The spirit of Manchester – still alive 20 years after the bomb

Aidan O’Rourke has mixed feelings about how the new Manchester has turned out

I was working in the Middle East when the bomb exploded. It was as if a family member had been hurt.

A month later I returned home and took the bus into the city centre. The patient didn’t look as bad as I had expected. Recovery had started.

Let me just state my credentials. I am the man on the street, with a camera and a notebook. I look, I document, I make suggestions – some outlandish. I’m an independent voice and that’s what makes my views valuable. Some of the ideas dreamt up by free-thinking individuals from around here have gone on to be world-beating.

And so let’s rewind to 1996. I was fascinated by the city around me. I started to document it in a website called Eyewitness in Manchester. It seemed every week brought a new announcement. There were early campaigns such as the plan for a cylindrical tower on the Free Trade Hall. I helped the Civic Society to object. The plans were dropped. The spirit of Manchester seemed to be full of energy, always pushing ahead, like Tony Wilson.

The Shambles – I photographed them before they were moved. I watched as the two pubs were rebuilt in their new location. The verdict? Positive. An imperfect solution, but it worked.

The nearby Exchange Square took shape. The design by American designer Martha Schwartz was quirky, creative and flexible. But sadly in subsequent years it wasn’t maintained or used properly.  The Corn Exchange was renamed the Triangle. I wrote that they should return to the original name. Eventually they did. Why didn’t they listen to the independent voice?

Listen is something that the powers that be often don’t do.

In 1999, I opened a copy of City Life and I was shocked by what I saw. An office block on a green space, a concrete wall, a layout that was completely out of character with its surroundings. This was the proposed new Piccadilly Gardens. On my site I wrote an open letter to the council. Along with others I objected. Our objections were overruled and it was built. At first I felt I was a lone voice but today the verdict of the people is clear. In my opinion there is only one solution. Start again.

Over in the the newly named Millennium Quarter, a wedge-shaped glass building called Urbis took shape. I was involved with its exhibits. I went to many shows there. My Manchester Mega-Photo was displayed there. In its new guise as the National Football Museum, visitor numbers are up, and the building still looks stunning.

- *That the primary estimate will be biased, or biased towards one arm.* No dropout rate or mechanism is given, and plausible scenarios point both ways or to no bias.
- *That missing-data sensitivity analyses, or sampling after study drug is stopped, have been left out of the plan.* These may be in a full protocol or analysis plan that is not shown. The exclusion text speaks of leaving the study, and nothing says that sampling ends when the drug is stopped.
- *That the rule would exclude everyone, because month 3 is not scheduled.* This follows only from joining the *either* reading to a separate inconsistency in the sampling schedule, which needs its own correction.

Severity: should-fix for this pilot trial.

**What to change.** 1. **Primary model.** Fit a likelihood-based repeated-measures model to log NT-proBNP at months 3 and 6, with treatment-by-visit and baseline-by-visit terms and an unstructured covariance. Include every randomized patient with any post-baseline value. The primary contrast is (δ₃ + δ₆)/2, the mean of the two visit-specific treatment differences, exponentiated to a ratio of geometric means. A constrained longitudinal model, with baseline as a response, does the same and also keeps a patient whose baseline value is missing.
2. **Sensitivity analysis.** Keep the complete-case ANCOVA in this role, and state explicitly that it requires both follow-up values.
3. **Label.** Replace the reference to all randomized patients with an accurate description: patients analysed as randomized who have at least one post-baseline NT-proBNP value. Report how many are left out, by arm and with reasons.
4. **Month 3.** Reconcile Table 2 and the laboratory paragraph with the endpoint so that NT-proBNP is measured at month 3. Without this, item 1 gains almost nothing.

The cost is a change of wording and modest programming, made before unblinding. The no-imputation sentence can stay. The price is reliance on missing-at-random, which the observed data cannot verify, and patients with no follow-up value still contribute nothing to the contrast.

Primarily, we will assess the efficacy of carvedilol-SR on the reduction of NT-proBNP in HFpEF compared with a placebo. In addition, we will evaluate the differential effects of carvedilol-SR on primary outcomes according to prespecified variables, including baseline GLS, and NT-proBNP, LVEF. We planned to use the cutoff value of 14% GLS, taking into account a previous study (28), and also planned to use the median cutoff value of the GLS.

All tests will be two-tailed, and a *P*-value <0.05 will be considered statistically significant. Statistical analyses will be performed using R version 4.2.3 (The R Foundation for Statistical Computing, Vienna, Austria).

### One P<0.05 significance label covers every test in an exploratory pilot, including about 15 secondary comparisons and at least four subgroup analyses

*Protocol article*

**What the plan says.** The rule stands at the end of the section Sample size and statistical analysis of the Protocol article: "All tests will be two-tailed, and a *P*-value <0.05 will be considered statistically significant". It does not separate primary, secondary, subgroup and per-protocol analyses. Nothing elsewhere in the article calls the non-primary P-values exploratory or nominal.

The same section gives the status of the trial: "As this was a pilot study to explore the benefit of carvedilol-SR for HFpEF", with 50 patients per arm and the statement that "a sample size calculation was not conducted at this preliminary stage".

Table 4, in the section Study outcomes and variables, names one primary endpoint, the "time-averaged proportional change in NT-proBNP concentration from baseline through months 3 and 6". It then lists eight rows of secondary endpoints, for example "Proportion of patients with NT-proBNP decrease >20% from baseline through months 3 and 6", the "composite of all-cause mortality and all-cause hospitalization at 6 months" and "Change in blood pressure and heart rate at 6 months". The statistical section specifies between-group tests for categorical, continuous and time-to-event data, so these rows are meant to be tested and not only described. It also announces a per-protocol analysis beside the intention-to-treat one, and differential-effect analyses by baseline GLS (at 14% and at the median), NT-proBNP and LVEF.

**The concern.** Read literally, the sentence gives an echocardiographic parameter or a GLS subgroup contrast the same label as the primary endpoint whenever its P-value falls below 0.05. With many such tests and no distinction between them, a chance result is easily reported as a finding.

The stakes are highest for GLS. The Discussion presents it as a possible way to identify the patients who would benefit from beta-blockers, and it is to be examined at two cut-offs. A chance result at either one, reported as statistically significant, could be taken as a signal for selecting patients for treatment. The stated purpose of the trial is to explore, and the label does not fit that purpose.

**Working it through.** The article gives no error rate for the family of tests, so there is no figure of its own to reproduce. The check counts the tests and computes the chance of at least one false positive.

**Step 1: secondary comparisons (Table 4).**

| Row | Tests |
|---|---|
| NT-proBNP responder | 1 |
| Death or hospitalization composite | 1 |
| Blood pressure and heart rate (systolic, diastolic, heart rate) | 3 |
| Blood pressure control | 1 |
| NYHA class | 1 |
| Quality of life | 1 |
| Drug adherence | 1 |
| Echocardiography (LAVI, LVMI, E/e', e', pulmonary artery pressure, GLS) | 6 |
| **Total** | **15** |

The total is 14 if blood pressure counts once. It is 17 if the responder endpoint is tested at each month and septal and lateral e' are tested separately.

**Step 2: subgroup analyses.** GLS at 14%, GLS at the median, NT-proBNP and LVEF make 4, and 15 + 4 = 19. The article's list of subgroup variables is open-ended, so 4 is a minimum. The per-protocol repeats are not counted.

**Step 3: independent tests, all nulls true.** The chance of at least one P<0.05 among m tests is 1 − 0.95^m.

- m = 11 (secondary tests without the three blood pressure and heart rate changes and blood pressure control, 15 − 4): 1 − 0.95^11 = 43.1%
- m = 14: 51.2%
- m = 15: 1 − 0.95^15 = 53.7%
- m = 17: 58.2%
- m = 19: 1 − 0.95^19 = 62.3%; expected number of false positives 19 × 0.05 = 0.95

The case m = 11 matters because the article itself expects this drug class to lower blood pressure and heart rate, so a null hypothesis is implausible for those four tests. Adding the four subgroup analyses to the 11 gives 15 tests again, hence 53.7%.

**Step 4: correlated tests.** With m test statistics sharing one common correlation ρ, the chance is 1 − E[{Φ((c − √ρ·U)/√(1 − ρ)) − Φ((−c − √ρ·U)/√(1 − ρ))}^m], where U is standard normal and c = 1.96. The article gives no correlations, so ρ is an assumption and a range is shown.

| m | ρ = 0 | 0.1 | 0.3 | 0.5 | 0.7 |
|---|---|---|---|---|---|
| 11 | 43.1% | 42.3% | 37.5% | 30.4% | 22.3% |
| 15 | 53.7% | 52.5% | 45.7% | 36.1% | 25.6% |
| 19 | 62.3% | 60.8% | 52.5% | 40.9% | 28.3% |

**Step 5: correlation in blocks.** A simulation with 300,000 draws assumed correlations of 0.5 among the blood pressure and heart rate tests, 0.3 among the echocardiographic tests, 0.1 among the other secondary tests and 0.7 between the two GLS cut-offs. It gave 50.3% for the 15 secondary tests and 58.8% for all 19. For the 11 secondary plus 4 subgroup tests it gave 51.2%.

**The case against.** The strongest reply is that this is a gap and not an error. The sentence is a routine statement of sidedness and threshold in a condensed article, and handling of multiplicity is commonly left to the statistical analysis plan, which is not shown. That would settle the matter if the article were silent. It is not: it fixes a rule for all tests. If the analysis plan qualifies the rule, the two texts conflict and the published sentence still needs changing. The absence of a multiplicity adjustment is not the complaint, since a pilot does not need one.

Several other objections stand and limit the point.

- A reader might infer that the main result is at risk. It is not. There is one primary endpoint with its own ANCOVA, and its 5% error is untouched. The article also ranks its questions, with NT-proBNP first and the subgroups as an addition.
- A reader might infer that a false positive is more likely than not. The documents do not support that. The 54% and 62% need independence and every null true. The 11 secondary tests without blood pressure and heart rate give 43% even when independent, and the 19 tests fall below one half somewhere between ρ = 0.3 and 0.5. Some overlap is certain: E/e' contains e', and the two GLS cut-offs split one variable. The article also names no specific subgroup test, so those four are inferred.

Manchester could still have a bigger and even more outlandish structure to attract world attention. Perhaps a tower with an observation platform. A bizarre, creative and iconic ‘thing’ that will really stand out and make Manchester famous.

In 2004, I saw a visualisation of a new tower to appear at the bottom of Deansgate. I documented its construction. I took my Manchester Mega-Photo from the roof. I captured it from all angles, from close up and from miles away. The Beetham Tower was an icon of the new Manchester. But reactions were mixed. Now I have mixed feelings, too, but soon taller structures will reach much further into the sky. Will they win over those who were critical? I’m not sure. What is certain is that Manchester will grow an ever taller skyline just as Philadelphia did in in the 1980s.

There have been numerous other projects, buildings lost, neglected, saved, adapted, areas transformed, and not always for the better. I’d like to mention the successes of the Victoria Baths and Ancoats Dispensary. They symbolise the spirit of Manchester. But in the rush to develop, it’s important to realise that unlimited construction doesn’t make a city better. Quirky, characterful buildings are what attract visitors. The Old Fire Station appears to be a success story in the making – now the decision makers appear to be listening.

One of the best new conversions of an old building is the Central Library, but there is a catch. The transformation of the interior is magnificent, but it is seriously marred by the glass link building which for so many reasons is wrong in this location. There is only one solution – remove it.

And so what of the spirit of Manchester? Is it alive? Yes, I think so. When I visit other parts of the country that are less dynamic, creative and edgy, I realise that I have to live in a big, bad city like this one.

In 20 years time, Manchester may be unrecognisable by comparison to today. Will the spirit of Manchester still be alive and well? I hope so.


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